1 of 48
Kristin Murphy, Deseret News
Utah Jazz guard Donovan Mitchell (45), Utah Jazz center Rudy Gobert (27) and Utah Jazz forward Jae Crowder (99) watch the final seconds of Game 3 of the NBA playoffs against the Houston Rockets at Vivint Arena in Salt Lake City on Friday, May 4, 2018.

SALT LAKE CITY — Ricky Rubio’s return date is still ahead. Derrick Favors sprained an ankle Friday in Game 3 against Houston. But the Jazz’s biggest concern following their blowout loss was where did Donovan Mitchell go?

Even he doesn’t seem to know.

As he scanned the box score, he glumly noted his plus-minus was a sub-zero minus-31.

“I didn’t really do much as a whole, like I wasn’t there,” Mitchell said.

The player who has been carrying the Jazz throughout the playoffs was MIA for the first time. Utah is down 2-1 in the series that resumes Sunday at Vivint Arena. It was bound to happen. Mitchell is only human. Still, people had become accustomed to him putting up big numbers.

Now he has a poor game in the books.

“That can’t happen any more,” Mitchell said. “In fact, I would have been better off just not showing up — and that’s what I did. I didn’t show up at all for my teammates. I’ll fix it.”

In reality, he might not be able to fix this. Houston changed its spacing, upped its aggression and forced Mitchell into taking uncomfortable shots.

In fairness, Mitchell has been carrying a burden the size of Texas. He has played some point guard — not his natural position — to alleviate the absence of Rubio, who has been out with a hamstring injury. Mitchell is the Jazz’s solitary scoring star. Yet he remains a rookie. He made just four of 16 shots on Friday, and was 2-7 on 3-pointers, with three turnovers.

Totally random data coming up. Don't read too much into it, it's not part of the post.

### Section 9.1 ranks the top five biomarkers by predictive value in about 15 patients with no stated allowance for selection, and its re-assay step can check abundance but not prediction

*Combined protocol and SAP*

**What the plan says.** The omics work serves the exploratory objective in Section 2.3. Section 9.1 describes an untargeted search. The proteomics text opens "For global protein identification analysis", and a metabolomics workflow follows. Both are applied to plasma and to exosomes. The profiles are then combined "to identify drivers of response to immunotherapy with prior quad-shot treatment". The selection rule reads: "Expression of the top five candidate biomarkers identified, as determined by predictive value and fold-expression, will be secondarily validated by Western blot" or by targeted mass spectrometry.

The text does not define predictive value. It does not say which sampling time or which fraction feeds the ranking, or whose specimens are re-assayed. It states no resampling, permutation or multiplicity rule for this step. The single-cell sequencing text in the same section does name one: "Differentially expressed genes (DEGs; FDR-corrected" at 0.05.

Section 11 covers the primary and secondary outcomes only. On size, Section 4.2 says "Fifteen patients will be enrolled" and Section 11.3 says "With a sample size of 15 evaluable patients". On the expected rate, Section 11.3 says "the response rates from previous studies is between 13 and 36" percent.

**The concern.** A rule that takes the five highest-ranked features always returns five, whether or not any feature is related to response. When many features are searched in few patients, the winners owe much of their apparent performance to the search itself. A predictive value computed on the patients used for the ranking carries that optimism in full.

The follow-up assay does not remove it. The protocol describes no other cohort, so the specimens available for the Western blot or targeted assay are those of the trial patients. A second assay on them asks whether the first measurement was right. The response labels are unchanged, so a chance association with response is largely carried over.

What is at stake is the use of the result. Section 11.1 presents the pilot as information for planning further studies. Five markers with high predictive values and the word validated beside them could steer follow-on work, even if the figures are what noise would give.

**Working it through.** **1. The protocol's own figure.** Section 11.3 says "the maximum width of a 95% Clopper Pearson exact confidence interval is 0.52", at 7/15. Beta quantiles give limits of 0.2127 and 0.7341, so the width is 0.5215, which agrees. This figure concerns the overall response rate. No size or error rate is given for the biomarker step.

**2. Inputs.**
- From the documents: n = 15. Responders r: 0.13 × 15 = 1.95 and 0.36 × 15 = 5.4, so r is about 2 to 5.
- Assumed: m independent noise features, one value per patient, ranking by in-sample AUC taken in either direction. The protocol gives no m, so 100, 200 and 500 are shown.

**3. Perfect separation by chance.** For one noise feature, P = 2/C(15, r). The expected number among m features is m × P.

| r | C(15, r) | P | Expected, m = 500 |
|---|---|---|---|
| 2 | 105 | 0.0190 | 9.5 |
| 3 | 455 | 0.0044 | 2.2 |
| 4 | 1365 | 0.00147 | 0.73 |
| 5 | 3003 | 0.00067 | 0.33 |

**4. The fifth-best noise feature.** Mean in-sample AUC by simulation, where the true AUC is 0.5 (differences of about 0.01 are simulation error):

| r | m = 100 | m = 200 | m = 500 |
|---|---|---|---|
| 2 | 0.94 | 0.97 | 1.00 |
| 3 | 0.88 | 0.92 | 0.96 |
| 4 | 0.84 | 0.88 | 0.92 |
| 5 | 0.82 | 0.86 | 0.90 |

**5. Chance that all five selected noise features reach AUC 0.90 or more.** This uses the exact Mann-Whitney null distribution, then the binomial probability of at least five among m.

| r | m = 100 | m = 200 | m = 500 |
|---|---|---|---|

He has been remarkably consistent in the postseason, averaging 26 points and 6.4 rebounds until Friday’s 10-point performance. A minute and a half into the game, coach Quin Snyder called a timeout.

“We didn’t play well, and for us, the margin for error is not that great,” Snyder said.

“I didn’t think anybody really did their job defensively,” Snyder said, eventually concluding, “There wasn’t the urgency we needed.”

This, for Mitchell, was a playoff first. Friday was only the second time in the postseason he failed to get 20 points. He scored 17 in Game 2 against Houston, but offset that with 11 assists. Still, in the last two games, he has gone just 10-27 from the field. He is 5-18 against Houston from 3-point range.

“I’ve just got to accept it,” Mitchell said. “I think the biggest thing is my mindset has always been aggressive. Now they’re playing us in a way that we’ve got to be able to make some passes that I didn’t make the entire game.”

Mitchell has logged more minutes than anyone on the team during the playoffs. Houston knows the Jazz offense, in large part, must come from him.

“They are a good defensive team,” Snyder said. “They’ve been that all year. They raise their level, which is what happened. We weren’t able to get some of the things that we usually get. I think we kind of maybe thought it might be easier than it was.”

As a famous coach once said, they got caught jackpotting around.

Mitchell’s numbers are slightly worrisome for the Jazz. In the first game against Houston he made just one of seven 3-pointers and was 9-22 from the field. In Game 2, he made two of eight treys and six of 21 attempts overall. Friday, as he put it, he didn’t show up.

There’s not a lot the Jazz can do. They’re overmatched. Mitchell’s shot selection was iffy most of Game 3. With Favors and Rubio on injury protocol, the Jazz are running low on healthy players. Houston, on the other hand, is happy and healthy, looking like the league’s best team.

“You’ve just got to accept it. It happens — anything that happens,” Mitchell said with a sigh. “As I said earlier today, it’s not as easy as it looks.”

It didn’t look easy at all on Friday. It looked darn near impossible.